The Dream-Quest of Unknown Kadath & Other Stories

The Dream-Quest of Unknown Kadath & Other Stories - H.P. Lovecraft, Jason Bradley Thompson

I first encountered the artwork of Jason Thompson through a poster he created for the Lamentations of the Flame Princess role-playing game. I was immediately struck by the simplicity of his central figure, the "mock man," set against the finely-honed detail work one sees in his settings, costume, and creatures. His work is truly unique, cartoonish, but compelling. So when I first saw the cover of his hardbound The Dream-Quest of Unknown Kadath & Other Stories, I knew it wouldn't be long before I procured a copy. I was filled with that sort of book-lust that only true book lovers know. I obsessed a bit.

And I am not disappointed.

This volume contains stories from what has come to be known as Lovecraft's "Dreamlands" cycle: "The White ship," "Celephais," "The Strange High House in the Mist," and the eponymous novella "The Dream-Quest of Unknown Kadath," as well as a series of drawings from Thompson's sketch book. Thompson stays faithful to the original stories, but adds an easter egg or two in a touch of whimsy, such as a moment when Randolph Carter is telling Pickman's ghouls that he must take his leave of them to continue his search for Kadath: the ghoul to his left says "Oh, Carter, please don't go!" and the one to his right says "We'll eat you up, we love you so!"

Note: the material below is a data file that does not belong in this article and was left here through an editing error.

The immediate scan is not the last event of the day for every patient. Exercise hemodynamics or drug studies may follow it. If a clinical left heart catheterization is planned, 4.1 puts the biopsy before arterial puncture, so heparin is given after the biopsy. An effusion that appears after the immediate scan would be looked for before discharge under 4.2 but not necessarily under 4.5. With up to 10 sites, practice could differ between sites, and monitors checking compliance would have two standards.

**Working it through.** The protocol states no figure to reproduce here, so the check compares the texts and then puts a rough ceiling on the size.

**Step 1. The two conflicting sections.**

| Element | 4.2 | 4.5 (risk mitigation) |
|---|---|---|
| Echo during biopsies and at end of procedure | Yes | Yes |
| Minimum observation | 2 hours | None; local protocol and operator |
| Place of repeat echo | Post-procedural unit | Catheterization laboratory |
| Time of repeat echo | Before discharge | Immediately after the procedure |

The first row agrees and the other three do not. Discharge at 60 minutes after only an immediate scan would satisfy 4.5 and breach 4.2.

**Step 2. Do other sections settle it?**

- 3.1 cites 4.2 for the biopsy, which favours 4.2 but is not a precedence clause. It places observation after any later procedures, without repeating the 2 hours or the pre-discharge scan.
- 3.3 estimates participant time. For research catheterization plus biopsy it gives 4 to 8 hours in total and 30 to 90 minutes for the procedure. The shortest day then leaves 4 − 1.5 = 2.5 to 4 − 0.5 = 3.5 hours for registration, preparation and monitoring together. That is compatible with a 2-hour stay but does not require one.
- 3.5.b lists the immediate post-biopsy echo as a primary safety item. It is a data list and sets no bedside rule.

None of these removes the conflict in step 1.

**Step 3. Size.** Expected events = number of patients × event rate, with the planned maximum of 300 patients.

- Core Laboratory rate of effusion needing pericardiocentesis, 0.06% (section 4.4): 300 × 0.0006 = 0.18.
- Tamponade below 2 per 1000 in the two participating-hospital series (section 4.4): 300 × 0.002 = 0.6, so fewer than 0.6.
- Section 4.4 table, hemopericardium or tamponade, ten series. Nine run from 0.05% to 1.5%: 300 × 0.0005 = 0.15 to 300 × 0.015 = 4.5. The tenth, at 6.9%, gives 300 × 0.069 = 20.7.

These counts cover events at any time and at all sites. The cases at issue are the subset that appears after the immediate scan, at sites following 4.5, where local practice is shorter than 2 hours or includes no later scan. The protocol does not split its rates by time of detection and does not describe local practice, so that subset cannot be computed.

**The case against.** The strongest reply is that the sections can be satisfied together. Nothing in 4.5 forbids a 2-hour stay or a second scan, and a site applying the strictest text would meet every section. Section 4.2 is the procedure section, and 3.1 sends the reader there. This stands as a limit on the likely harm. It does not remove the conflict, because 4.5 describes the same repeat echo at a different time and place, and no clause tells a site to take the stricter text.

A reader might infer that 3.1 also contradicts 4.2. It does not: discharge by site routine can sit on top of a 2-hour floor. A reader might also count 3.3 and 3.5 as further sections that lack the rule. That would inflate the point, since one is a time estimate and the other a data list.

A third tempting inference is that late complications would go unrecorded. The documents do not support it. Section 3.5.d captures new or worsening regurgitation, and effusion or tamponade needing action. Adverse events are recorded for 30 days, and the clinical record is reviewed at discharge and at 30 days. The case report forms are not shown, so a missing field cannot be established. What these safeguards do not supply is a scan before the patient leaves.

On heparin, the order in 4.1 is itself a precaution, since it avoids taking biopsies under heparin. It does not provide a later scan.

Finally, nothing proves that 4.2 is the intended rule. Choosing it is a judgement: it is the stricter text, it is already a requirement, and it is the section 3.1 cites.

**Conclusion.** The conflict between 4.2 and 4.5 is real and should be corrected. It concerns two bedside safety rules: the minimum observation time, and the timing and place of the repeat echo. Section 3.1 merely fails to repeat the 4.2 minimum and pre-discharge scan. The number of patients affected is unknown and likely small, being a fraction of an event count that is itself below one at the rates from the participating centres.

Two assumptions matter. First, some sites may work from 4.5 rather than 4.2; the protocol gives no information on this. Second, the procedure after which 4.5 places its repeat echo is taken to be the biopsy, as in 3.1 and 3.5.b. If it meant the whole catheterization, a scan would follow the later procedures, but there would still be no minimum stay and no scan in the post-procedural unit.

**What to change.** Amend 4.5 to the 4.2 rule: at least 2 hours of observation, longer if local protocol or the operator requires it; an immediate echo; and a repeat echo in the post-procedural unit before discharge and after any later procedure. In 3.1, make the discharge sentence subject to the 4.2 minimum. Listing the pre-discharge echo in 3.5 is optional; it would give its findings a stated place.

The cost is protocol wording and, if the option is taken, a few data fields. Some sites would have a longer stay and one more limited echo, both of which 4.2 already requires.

If you don't get that reference, it's time for you to hit the children's books again.

Despite this and a couple of other dalliances, Thompson stays true to Lovecraft's plots, characters and, for the most part, rich descriptions. Unlike many illustrated versions of Lovecraft's work, Thompson's artwork actually does reflect the very words that Lovecraft used. The work is bound together aurally and visually; a rare thing, indeed. The lush illustrations are sometimes only evocative of the wonders and horrors Lovecraft created, allowing the reader's imagination to fill in details that are out of sight just beyond the frame of the picture itself. This leads to a sense of anticipation and sometimes dread that pulls the reader in. It is as much what is not seen, but hinted at, that provides enticement to the intellect. Or, as it is said, "It's not the kill, it's the thrill of the chase".

A thrilling chase, indeed. I cannot recommend this book highly enough. Buy a copy here and support Thompson so he can continue to produce such wonderful art and books. He's just whetted my appetite with this volume. I want more, and more, and more.